Hi,
I am trying to decide between the D800, D800e and the D4. I think that the D800s might be better because they are smaller and I can rent the D4. Do you think that makes sense? What would be better for me the D800 or D800e?

I shoot portraits and fashion. I always shoot RAW and use Lightroom 4 (and photoshop) and am confident with my post production workflow. I shoot on location with lights or just a bounce and then also in the studio. My concern about the D800 is the necessary tripod use. For fashion I can shoot in low light sometimes and am moving around quite a bit.

What do you recommend?

Thanks.

Hello,

Tough choice and sadly, I have not had the chance to use the D800E personally (D800 is assume BTW). My only concern is how bad moire issues would negate the increase in image quality (should they occur) and with regards to fashion detail in the clothing. The D4 is supposed to be superior especially in low light shooting due to the larger pixels.

I'm having trouble deciding whether to opt for the D800E or D800. I do a lot of product photography in the studio, mainly shoot all types of fine jewellery and watches. I'm thinking the D800E is the way to go but I am worried about moiré and colour shifting affecting my work flow. Could you reassure me which camera you think would best fit the bill?

The D800e is provided with special software for correcting the moiré issue that occurs when capturing images with it. If you are comfortable with your current workflow it should not be much trouble adding that program to the flow. By this point the D800e has been out long enough that you should be able to find any of several rental houses that you could rent one and take it for a test drive. If you’re not happy with the results or workflow then you could always opt for the D800.

I am switiching from D70 to Nikon 800/800e I usually do medical facial photography and some out door and family photos what is your advise which one to buy the 800 or the E thanks for the reply

For your stated usage, the Nikon D800 DSLR camera would be my recommendation for your needs.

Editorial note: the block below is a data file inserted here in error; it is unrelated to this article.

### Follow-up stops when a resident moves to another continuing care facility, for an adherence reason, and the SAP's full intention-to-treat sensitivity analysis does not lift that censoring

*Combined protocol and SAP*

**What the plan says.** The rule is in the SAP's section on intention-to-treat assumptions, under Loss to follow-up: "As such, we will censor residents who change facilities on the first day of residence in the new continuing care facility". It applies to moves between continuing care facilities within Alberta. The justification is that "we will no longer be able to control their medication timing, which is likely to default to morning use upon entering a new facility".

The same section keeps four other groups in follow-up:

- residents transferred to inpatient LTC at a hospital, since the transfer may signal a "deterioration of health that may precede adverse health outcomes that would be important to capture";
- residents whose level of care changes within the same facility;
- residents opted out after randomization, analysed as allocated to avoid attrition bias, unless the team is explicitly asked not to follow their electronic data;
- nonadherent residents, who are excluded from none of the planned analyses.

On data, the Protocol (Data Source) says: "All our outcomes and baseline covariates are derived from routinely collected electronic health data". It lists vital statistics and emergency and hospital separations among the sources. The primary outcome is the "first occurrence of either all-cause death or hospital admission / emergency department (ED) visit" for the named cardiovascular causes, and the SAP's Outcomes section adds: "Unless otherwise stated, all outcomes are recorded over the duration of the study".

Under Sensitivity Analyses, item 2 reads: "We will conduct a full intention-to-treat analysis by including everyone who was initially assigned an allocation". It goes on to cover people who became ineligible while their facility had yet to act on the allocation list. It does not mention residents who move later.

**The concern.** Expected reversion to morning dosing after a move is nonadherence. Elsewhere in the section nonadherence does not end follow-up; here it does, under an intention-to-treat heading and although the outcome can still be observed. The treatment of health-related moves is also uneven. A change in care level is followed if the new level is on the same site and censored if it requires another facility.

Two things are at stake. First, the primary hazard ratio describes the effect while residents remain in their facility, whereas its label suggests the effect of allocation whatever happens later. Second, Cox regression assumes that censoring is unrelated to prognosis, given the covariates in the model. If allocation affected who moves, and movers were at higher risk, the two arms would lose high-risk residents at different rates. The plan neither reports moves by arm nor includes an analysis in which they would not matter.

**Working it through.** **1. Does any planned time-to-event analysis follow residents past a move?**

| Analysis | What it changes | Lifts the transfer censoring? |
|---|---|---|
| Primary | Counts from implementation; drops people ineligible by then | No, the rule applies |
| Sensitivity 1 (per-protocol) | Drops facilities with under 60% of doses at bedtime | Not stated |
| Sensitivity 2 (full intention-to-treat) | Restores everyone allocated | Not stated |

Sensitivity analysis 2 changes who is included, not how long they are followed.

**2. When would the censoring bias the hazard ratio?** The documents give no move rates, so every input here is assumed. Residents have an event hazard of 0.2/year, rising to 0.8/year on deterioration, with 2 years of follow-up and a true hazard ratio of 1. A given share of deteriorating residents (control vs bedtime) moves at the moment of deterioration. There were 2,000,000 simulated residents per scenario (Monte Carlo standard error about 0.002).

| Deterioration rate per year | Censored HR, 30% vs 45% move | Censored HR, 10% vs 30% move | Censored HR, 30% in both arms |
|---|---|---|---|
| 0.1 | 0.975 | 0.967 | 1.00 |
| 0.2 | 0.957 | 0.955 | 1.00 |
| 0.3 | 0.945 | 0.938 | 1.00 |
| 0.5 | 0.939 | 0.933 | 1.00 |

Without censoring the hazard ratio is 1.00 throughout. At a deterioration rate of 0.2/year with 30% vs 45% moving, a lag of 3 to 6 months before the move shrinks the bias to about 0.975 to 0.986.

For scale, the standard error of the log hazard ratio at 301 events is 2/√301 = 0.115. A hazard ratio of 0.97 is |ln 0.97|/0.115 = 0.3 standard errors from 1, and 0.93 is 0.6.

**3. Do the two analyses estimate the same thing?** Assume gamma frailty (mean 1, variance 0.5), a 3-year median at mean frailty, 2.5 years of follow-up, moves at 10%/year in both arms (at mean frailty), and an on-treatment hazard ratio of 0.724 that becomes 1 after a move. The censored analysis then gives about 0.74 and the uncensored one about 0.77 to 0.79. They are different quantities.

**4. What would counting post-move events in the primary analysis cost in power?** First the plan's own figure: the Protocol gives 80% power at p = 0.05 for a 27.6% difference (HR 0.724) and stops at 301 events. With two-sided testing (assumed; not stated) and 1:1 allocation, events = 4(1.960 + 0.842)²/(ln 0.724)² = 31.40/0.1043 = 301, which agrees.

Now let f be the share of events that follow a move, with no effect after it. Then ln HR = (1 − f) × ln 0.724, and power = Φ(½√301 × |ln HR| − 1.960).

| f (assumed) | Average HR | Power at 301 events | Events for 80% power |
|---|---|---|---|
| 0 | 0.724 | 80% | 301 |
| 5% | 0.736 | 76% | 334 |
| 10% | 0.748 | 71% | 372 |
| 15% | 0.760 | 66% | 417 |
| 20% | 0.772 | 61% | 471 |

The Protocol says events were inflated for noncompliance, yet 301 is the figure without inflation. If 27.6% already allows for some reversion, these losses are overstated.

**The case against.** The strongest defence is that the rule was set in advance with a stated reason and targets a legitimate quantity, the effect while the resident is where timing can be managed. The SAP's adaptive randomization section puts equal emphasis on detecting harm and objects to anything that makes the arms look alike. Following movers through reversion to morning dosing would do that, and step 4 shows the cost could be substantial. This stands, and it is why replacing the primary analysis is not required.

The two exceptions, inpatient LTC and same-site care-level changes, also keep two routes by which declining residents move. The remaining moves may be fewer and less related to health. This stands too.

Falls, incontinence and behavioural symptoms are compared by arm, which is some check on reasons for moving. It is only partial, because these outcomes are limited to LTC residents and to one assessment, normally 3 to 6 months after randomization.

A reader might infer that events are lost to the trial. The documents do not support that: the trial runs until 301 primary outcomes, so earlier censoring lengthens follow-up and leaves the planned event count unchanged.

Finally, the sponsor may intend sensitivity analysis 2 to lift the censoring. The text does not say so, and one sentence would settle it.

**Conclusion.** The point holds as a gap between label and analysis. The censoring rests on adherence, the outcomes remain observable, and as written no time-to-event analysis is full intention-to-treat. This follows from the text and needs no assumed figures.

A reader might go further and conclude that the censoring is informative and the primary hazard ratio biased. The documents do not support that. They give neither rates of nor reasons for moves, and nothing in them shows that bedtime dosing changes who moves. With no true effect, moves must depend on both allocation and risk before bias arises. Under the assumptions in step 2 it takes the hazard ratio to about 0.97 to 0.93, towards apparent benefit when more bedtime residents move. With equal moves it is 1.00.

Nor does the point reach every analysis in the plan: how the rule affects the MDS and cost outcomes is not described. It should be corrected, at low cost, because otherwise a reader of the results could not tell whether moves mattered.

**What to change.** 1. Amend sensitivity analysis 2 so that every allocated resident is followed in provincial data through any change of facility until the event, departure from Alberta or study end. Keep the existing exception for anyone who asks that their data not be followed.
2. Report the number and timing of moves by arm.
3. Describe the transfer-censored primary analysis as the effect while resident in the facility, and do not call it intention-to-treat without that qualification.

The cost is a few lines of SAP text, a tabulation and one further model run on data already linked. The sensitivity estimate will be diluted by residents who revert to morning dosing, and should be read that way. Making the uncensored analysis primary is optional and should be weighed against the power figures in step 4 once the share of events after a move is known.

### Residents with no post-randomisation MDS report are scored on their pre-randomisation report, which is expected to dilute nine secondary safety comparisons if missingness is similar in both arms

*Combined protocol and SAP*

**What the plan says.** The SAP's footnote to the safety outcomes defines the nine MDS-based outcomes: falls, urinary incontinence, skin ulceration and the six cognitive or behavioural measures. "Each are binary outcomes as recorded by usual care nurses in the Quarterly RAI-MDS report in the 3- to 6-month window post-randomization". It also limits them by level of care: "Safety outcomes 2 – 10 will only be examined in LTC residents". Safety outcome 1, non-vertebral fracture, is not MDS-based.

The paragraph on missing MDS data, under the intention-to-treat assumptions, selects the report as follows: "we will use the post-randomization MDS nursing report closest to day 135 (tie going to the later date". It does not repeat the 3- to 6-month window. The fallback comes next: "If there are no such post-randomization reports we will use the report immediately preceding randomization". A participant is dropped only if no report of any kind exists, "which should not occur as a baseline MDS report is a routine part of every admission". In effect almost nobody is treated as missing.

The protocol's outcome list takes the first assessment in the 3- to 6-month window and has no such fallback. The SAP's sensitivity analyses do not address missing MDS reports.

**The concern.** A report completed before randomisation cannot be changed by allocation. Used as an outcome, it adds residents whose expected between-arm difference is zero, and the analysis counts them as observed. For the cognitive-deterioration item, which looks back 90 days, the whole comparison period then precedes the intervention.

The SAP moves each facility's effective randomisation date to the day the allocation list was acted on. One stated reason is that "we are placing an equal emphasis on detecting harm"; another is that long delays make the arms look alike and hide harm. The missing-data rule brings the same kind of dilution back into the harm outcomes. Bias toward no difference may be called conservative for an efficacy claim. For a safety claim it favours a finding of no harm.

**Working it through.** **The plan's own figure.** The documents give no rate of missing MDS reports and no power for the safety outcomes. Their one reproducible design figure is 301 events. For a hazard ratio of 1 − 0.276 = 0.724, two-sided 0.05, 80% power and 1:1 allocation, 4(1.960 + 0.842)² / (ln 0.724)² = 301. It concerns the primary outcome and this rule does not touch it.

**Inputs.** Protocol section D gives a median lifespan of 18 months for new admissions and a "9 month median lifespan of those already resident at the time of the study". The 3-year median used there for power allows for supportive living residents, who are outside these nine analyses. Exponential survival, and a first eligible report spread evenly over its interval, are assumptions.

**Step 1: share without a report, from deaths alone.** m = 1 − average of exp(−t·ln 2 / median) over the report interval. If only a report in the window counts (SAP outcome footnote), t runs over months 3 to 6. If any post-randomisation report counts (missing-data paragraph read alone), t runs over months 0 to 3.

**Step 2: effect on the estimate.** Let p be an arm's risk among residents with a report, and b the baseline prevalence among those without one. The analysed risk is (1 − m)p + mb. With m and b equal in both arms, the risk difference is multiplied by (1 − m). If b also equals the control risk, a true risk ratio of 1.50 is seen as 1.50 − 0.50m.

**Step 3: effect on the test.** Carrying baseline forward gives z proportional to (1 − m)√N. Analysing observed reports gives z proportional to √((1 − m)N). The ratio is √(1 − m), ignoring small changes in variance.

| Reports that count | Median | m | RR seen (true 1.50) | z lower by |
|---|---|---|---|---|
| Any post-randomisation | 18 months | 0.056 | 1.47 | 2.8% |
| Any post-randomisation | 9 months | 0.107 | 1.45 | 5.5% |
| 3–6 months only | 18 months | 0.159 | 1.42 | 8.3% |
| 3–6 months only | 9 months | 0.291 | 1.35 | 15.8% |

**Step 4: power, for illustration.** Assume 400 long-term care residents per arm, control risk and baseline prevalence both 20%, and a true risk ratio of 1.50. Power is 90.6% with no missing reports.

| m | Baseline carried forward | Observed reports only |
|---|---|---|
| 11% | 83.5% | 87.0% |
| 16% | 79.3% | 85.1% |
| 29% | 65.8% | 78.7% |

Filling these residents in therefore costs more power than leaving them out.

For your stated usage, the Nikon D800 DSLR camera would be my recommendation for your needs.

I plan to purchase a Nikon DSLR for underwater photography. I currently have a sealife camera. What Nikon is would you recommend for best results underwater? I am considering the 7000 and the 800.

Hello,

For image quality, the larger D800 sensor would be the better choice. I just want to point out that with regards to lens ports, you have more DX (aka D7000) lens port options especially wide angle than FX.

Excellent article: it helped me make my final decision for the D800. I shoot architecture professionally where I control the supplemental lighting and shoot tethered from a tripod. I always shoot in the middle apertures on my lenses to provide the best depth of field. I've also had experience removing moire from images. All of those indicate the D800E would be my logical choice. But I also shoot exteriors where the light is not controlled and often I have to make do with what the subject presents to create a worthwhile image. I'd rather not have to go back and reshoot because of a blurred image or a bit of moire that I can't fix in post. I've compared D800 and D800E images of the same subject side by side and yes, at 100%, I could see a difference between them with the 800E providing greater sharpness. But the gamble on uncertain exterior subjects was too great to risk, so I chose the D800.